The surfaces of the above described control and samples were evaluated according to according to standard scanning electron microscope (SEM) techniques (Webster T J, Siegel R W, Bizios R. Osteoblast adhesion on nanophase ceramics. Biomaterials 1999; 20: 1221-1227, incorporated herein by reference) using a JEOL JSM-840 SEM (JEOL USA, Inc., Peabody, Mass.). Briefly, the control and samples were sputter-coated in gold-palladium in the presence of argon gas at room temperature. These coated samples were then visualized at low (250× or 500×), medium (1000×), and high (5000×) magnifications at an accelerating voltage of 5 kV. Dimensions of physical structures on or in the surface of the sample were measured from the SEM images using Adobe Photoshop (Adobe Systems, Inc.) imaging software; physical structure dimensions are reported as ranges and were determined by averaging five different measurements per sample.

Still referring to FIGS. 1-4 it should be understood that treating PLGA in the above described manner results in the physical structures being substantially aligned in a particular direction. In particular as shown in FIG. 2, the physical structures of sample A of the PLGA scaffold, are substantially aligned in the direction indicated by the arrow 10. As shown in FIG. 3, the physical structures of sample B of the PLGA scaffold, are substantially aligned in the direction indicated by the arrow 12. As shown in FIG. 4, the physical structures of sample C of the PLGA scaffold, are substantially aligned in the direction indicated by the arrow 14. It should be understood that the above-described alignment of the physical structures is an advantage of the present invention since such alignment further biomimics the natural proteins that make up natural animal soft tissue, such as bladder, bone, cardiovascular, tendon, and muscle tissues.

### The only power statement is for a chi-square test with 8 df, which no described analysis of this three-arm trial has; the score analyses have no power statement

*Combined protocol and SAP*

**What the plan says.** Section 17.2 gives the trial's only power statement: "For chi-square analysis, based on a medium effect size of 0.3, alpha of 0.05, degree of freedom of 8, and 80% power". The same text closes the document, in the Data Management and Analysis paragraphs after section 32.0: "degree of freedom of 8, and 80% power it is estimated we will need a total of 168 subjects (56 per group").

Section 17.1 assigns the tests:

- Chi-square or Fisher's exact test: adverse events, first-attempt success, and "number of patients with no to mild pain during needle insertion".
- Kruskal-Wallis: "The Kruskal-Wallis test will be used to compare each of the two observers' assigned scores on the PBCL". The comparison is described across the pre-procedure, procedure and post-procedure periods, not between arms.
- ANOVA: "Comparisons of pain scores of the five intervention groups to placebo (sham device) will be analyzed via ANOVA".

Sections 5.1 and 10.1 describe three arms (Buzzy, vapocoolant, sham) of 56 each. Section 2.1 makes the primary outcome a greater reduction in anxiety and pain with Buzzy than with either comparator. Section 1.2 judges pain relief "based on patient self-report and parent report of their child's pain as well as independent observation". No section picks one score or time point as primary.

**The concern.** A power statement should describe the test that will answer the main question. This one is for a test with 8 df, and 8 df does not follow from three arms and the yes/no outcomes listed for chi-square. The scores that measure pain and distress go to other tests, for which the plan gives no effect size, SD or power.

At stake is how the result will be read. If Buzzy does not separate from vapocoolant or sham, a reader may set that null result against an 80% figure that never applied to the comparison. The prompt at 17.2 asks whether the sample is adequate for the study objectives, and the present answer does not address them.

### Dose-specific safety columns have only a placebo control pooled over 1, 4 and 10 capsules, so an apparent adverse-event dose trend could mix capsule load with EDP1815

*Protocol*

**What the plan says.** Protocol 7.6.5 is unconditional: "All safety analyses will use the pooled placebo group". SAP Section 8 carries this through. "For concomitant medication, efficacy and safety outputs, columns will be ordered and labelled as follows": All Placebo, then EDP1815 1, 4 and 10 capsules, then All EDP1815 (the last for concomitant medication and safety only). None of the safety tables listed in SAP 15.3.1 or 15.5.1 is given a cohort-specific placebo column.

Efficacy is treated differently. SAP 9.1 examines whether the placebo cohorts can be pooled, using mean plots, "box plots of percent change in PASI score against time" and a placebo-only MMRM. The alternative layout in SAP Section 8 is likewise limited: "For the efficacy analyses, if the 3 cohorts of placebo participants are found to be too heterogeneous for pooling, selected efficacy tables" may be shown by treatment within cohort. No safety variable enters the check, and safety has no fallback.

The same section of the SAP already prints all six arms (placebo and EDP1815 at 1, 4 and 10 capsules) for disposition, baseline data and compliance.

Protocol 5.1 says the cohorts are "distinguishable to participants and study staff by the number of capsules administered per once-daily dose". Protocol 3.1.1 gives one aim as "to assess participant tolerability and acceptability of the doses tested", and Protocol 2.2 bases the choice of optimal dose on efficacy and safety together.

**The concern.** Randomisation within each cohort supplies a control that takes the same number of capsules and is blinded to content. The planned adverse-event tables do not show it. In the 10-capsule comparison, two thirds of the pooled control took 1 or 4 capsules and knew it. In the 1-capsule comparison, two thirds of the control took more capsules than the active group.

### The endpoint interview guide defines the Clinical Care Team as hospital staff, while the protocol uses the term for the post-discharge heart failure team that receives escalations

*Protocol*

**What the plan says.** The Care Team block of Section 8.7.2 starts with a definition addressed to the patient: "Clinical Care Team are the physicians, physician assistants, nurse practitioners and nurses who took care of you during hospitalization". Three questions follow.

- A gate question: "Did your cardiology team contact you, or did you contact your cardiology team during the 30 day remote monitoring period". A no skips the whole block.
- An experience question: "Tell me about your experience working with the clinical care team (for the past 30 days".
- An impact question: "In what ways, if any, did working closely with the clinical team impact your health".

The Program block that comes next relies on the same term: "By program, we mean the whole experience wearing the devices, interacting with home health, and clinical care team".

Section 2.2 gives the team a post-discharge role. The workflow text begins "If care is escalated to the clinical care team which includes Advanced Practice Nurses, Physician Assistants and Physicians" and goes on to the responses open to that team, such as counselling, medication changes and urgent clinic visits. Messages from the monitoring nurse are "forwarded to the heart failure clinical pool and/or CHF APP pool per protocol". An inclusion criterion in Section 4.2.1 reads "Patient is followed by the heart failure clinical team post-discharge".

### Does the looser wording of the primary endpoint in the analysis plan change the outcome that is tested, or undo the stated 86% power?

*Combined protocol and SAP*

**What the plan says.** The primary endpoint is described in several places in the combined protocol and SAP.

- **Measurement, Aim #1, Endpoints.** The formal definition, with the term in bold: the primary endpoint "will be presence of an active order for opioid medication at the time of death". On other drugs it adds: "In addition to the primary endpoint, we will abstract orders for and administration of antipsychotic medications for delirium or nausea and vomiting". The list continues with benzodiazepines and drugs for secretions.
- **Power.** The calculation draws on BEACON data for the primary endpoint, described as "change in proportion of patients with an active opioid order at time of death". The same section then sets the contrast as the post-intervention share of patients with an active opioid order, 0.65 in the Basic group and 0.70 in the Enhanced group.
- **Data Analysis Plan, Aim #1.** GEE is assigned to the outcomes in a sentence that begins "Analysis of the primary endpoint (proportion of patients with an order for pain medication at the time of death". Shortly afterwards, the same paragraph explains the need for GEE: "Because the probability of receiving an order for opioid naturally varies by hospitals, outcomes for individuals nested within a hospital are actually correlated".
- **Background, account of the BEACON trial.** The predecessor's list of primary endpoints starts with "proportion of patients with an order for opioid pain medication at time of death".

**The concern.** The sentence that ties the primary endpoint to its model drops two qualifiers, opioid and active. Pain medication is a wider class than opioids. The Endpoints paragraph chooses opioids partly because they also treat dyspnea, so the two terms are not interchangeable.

It should be appreciated that the ability of a cell to adhere to a material is important to the success of any material to be used to promote tissue growth. In particular, the ability of anchorage-dependant cells (e.g., smooth muscle cells) to adhere to a material is important factor for subsequent cell functioning, such as tissue growth and/or organ regeneration. The below described cell adhesion experiments were conducted as follows. Cells were suspended in recommended media supplemented with serum. The cells were then separately seeded (2,500 cell/cm3) on/in the synthetic organic polymer having a substantial number of physical structures on the surface thereof indicated in FIG. 5 and allowed to adhere to the polymer for 4 hours under standard cell culture conditions. After the prescribed time period, non-adherent cells were removed from each polymer by rinsing with phosphate-buffered saline. Adherent cells were fixed, stained, and counted according to standard techniques. Adherent cell density (cells per unit surface area) were determined by averaging the number of cells in five random fields. Adherent cells were visualized, and the images stored, using Image Pro computer software. All experiments were run in triplicate and were repeated at least three separate times per substrate tested. Data was analyzed using standard analysis of variance “ANOVA” techniques with factorial designs.